This was the immediate response Mr. Pat Hughes gave to me when I called him "Mr. Hughes"..."Call me Pat."
The response in itself might not strike you as significant, exciting or even relevant...but it exemplifies quite elegantly the man I met this past weekend.
As many of you know(ad nauseam...sorry), I wrote and published a book about the Chicago Cubs last year. Fortunately, I was able to participate in the festivities at CubsCon as a vendor. I was in booth # 24, which is not of much interest to anyone, but Pat Hughes...radio voice of the Chicago Cubs...was in booth #23.
"Mr. Hughes, I would love to get you a copy of my book" I stated within a minute or two of the mans arrival, embarassingly not even allowing him to unpack. "Call Me Pat" he said almost automatically, as though he has said it a million times. Before the horde of Cubs' fans(including Brett and some other BNers) were allowed in the exhibition hall, Mr. Hughes...er, Pat, perused my book a bit. He laughed a couple of times and then pointed out a passage that he found amusing.
A long time ago I figured out why so many people, upon meeting celebrities, describe them as arrogant or rude. We humans have a natural instinct inside of us that when we are surprised and elated to see a famous person, like a professional athlete or movie star...we expect them to be excited to see us. The problem is, they have heard "I am your biggest fan" or "I love your work" thousands upon thousands of times.(millions probably in Brett's case), More than likely, the celebrity feigns interest in the fan to some minimal extent. Therefore the chance meeting usually ends up as a disappointment for the "non" celebrity. Pat's fans(still weird to call him that)...do not leave disappointed.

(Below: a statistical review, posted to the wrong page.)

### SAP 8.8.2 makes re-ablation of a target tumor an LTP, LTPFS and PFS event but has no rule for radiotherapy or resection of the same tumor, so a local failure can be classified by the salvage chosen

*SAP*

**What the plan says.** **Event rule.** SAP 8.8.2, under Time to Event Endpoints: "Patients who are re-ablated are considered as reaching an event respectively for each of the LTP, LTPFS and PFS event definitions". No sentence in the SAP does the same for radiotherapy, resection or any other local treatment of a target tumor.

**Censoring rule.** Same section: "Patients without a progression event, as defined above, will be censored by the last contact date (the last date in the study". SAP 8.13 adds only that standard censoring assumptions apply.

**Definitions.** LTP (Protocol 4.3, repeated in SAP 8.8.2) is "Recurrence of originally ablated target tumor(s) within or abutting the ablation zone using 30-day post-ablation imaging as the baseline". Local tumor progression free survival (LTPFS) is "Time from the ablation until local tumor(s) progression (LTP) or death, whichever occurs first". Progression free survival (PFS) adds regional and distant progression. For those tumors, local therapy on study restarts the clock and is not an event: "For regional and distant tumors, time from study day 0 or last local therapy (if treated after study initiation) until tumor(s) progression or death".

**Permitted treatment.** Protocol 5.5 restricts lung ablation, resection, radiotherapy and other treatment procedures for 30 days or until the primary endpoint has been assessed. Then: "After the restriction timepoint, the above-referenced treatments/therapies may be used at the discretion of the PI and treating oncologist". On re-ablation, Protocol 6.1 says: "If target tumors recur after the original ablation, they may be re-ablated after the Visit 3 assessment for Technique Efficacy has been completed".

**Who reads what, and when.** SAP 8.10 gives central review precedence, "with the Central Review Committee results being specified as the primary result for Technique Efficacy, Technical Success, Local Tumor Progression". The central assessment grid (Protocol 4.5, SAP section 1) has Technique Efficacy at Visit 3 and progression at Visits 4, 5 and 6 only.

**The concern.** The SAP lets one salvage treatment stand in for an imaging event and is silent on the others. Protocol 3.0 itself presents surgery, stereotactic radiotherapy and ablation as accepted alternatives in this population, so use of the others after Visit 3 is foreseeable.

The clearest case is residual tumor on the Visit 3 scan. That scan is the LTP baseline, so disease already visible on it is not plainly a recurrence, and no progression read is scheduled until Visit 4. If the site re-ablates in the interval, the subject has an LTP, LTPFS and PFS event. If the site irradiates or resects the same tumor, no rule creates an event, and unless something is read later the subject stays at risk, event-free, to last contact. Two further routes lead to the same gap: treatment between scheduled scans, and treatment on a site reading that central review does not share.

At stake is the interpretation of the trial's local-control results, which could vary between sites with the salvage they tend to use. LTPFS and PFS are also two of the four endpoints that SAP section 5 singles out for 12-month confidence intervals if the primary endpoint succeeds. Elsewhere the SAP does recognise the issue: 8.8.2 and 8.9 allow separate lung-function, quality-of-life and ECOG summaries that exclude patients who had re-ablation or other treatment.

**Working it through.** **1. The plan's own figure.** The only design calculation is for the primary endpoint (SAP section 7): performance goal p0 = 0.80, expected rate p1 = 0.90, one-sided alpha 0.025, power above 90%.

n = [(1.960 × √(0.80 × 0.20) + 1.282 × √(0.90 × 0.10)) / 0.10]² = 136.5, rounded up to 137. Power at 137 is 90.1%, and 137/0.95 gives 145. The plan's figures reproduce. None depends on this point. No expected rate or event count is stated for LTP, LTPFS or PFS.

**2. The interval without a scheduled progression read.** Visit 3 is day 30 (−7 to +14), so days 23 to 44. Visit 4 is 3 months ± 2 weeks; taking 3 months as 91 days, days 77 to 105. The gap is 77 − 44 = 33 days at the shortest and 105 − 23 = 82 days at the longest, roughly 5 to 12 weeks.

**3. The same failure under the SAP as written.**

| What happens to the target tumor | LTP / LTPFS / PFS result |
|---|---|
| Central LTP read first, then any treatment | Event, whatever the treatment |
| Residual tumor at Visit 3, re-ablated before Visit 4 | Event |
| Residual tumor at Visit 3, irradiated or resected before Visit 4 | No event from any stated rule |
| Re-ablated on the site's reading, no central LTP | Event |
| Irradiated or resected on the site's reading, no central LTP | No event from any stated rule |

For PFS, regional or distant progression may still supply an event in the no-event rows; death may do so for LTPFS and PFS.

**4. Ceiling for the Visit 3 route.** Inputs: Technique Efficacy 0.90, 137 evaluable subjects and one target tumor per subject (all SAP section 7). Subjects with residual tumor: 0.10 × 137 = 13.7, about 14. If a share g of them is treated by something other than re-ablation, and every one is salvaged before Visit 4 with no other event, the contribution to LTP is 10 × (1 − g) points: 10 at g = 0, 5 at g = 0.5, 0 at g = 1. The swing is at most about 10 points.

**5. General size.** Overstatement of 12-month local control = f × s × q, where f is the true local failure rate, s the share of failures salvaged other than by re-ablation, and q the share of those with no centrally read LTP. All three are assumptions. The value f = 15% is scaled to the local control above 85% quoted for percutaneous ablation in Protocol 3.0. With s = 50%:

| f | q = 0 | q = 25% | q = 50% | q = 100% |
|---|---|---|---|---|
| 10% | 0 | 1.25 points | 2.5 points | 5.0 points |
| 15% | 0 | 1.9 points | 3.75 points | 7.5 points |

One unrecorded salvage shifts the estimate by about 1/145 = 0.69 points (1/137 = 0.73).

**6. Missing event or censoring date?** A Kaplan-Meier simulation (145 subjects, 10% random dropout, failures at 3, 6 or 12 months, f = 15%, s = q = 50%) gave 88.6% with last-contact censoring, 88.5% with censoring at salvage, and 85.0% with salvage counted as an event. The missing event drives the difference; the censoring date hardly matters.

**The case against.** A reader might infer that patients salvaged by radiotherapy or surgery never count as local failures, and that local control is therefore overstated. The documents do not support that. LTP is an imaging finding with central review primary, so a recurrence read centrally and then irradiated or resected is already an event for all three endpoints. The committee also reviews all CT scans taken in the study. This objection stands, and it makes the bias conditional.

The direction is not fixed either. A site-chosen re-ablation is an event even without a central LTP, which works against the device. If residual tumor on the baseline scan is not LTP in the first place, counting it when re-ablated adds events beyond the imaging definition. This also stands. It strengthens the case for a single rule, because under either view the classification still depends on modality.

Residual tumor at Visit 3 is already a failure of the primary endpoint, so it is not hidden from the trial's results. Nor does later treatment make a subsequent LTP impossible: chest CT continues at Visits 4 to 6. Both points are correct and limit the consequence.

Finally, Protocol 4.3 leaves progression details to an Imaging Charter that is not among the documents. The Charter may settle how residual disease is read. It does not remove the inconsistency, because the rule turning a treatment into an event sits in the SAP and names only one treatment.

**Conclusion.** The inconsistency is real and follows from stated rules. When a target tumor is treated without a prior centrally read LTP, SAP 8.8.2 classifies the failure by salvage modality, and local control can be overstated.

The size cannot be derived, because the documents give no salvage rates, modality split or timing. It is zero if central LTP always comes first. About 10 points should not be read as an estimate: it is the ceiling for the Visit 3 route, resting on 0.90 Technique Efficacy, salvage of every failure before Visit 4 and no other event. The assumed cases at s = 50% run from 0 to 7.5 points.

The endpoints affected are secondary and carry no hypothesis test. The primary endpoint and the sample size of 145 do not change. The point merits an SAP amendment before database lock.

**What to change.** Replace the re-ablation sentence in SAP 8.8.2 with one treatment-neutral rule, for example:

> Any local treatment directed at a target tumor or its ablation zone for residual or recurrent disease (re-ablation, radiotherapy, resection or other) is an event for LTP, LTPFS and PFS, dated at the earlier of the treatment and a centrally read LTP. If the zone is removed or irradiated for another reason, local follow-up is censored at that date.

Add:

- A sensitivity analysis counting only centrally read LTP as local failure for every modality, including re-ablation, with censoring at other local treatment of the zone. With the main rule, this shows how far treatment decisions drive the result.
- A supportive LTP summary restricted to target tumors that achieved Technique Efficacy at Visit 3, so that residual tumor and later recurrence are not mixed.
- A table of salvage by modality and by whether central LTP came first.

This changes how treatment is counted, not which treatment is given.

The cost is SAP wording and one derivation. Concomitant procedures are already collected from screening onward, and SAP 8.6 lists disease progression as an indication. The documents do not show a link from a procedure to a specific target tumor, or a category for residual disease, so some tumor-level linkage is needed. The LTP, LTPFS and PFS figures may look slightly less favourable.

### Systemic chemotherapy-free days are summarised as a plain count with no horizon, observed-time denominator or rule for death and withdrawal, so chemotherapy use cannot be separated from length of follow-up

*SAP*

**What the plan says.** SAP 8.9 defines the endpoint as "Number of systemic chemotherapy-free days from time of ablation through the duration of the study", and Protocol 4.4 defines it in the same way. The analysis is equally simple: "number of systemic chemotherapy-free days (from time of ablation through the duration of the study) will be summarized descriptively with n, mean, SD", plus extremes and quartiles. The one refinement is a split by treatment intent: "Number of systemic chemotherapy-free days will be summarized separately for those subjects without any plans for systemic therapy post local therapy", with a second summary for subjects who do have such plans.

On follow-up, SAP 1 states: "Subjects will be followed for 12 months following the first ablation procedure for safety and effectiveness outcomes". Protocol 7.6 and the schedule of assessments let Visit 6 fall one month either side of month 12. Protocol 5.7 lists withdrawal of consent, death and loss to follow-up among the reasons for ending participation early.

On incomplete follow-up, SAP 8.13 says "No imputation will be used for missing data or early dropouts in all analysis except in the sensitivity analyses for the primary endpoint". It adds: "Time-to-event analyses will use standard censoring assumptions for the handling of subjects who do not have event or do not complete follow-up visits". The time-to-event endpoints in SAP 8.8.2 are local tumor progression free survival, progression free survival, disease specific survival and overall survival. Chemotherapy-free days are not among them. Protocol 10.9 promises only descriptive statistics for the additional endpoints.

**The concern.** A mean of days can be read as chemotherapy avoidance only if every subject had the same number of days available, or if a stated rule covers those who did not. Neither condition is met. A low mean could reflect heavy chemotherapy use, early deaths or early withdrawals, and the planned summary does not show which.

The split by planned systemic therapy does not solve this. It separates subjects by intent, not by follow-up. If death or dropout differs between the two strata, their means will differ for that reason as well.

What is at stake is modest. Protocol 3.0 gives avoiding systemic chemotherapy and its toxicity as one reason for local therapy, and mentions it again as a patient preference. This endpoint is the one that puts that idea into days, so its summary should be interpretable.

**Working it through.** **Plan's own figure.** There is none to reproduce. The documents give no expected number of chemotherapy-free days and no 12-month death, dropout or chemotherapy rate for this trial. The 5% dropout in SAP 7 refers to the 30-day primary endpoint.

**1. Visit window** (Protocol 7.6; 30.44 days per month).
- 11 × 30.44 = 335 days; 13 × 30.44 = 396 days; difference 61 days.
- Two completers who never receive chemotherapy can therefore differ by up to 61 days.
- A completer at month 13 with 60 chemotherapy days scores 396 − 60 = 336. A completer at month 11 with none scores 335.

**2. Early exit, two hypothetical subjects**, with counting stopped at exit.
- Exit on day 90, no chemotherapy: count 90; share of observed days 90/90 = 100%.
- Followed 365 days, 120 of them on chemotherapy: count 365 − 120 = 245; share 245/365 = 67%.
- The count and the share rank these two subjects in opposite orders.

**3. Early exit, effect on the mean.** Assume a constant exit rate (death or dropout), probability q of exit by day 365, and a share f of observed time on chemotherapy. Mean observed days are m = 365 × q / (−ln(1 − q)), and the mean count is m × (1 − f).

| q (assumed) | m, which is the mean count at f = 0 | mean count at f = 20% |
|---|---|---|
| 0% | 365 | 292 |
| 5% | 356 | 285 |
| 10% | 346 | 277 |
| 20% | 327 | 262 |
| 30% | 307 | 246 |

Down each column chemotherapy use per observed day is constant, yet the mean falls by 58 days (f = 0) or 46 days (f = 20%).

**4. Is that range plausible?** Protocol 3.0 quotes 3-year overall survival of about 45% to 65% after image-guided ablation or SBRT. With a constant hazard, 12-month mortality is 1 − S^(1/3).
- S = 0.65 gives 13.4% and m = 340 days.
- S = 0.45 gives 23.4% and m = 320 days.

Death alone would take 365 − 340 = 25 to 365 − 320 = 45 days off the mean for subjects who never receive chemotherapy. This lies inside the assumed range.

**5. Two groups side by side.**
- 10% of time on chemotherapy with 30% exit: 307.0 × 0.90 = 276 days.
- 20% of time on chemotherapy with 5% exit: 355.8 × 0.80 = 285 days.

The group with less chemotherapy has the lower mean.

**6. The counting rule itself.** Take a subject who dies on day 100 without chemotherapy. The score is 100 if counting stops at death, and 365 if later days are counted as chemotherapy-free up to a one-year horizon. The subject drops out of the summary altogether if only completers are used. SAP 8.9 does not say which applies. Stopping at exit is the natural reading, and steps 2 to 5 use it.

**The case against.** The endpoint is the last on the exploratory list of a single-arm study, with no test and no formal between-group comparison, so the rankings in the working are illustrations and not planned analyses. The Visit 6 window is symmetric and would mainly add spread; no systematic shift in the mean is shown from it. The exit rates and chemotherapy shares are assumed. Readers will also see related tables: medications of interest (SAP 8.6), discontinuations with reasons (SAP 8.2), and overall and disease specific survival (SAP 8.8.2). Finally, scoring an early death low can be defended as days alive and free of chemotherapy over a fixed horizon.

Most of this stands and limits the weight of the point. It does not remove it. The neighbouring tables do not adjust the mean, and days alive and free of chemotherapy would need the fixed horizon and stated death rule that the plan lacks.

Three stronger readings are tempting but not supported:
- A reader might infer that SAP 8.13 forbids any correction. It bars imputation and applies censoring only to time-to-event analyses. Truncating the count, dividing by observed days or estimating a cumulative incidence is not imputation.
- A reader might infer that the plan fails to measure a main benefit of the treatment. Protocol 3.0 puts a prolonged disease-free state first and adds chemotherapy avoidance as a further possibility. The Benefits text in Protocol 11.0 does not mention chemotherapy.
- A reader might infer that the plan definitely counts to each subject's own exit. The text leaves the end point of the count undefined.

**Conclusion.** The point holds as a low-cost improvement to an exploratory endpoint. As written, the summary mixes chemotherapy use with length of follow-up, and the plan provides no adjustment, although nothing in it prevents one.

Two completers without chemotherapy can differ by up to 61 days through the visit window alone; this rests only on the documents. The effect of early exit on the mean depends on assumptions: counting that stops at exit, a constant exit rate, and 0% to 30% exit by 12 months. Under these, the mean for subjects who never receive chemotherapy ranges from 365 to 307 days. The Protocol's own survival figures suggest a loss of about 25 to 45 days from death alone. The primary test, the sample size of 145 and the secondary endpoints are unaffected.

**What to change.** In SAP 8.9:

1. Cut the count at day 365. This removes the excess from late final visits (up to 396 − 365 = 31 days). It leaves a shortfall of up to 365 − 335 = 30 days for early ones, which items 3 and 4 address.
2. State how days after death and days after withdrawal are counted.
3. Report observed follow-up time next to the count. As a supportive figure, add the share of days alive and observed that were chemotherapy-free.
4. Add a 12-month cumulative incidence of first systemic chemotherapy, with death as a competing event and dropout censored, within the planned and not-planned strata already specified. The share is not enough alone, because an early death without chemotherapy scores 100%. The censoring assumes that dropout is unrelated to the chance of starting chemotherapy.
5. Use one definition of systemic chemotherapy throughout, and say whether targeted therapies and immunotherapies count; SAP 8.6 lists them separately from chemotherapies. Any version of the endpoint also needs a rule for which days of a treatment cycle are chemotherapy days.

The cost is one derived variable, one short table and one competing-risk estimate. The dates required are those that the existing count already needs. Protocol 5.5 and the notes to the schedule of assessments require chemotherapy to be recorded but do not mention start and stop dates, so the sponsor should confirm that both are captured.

The crowd at CubsCon is...eccentric...to say the least. Many of them are almost delusional in their passion for the Chicago National League ballclub. They wear every jersey imaginable( I saw a Jim Bullinger jersey?), Cubs' pajamas, costumes, Harry Carry masks, and even have Cubs' tatoos proudly displayed. These are the fans that most sports talk show hosts in Chicago mock on a routine basis. These were the fans who were constantly stopping at Pat's booth.
...and he made time for ALL of them.
Pat was geniunely happy and excited to see them, honestly remembering many of them from past years. He signed countless autographs, and took inummerable pictures. Many of them lingering at Pat's booth for some time...Pat engaging with them as if they were old friends. Pat's time at this booth was not minimal. I manned my booth for an exhasuting 22 hours over the three days...Pat was there for the duration as well, only departing his booth to lead the Opening Ceremonies or host Cubs' Jeopardy.
Pat Hughes is not a world reknown celebrity, yet he is a star of great magnitude with the group of people who converged on the Sheraton Hotel and Towers last weekend. I was amazed at the humility, grace and thoughtfulness he displayed. It was a lesson that a few other media "celebrities" I have encountered could emulate.
"Pat" as he told ne to call him, taught me a life lesson at my advanced age of 45...and it's one I will never forget.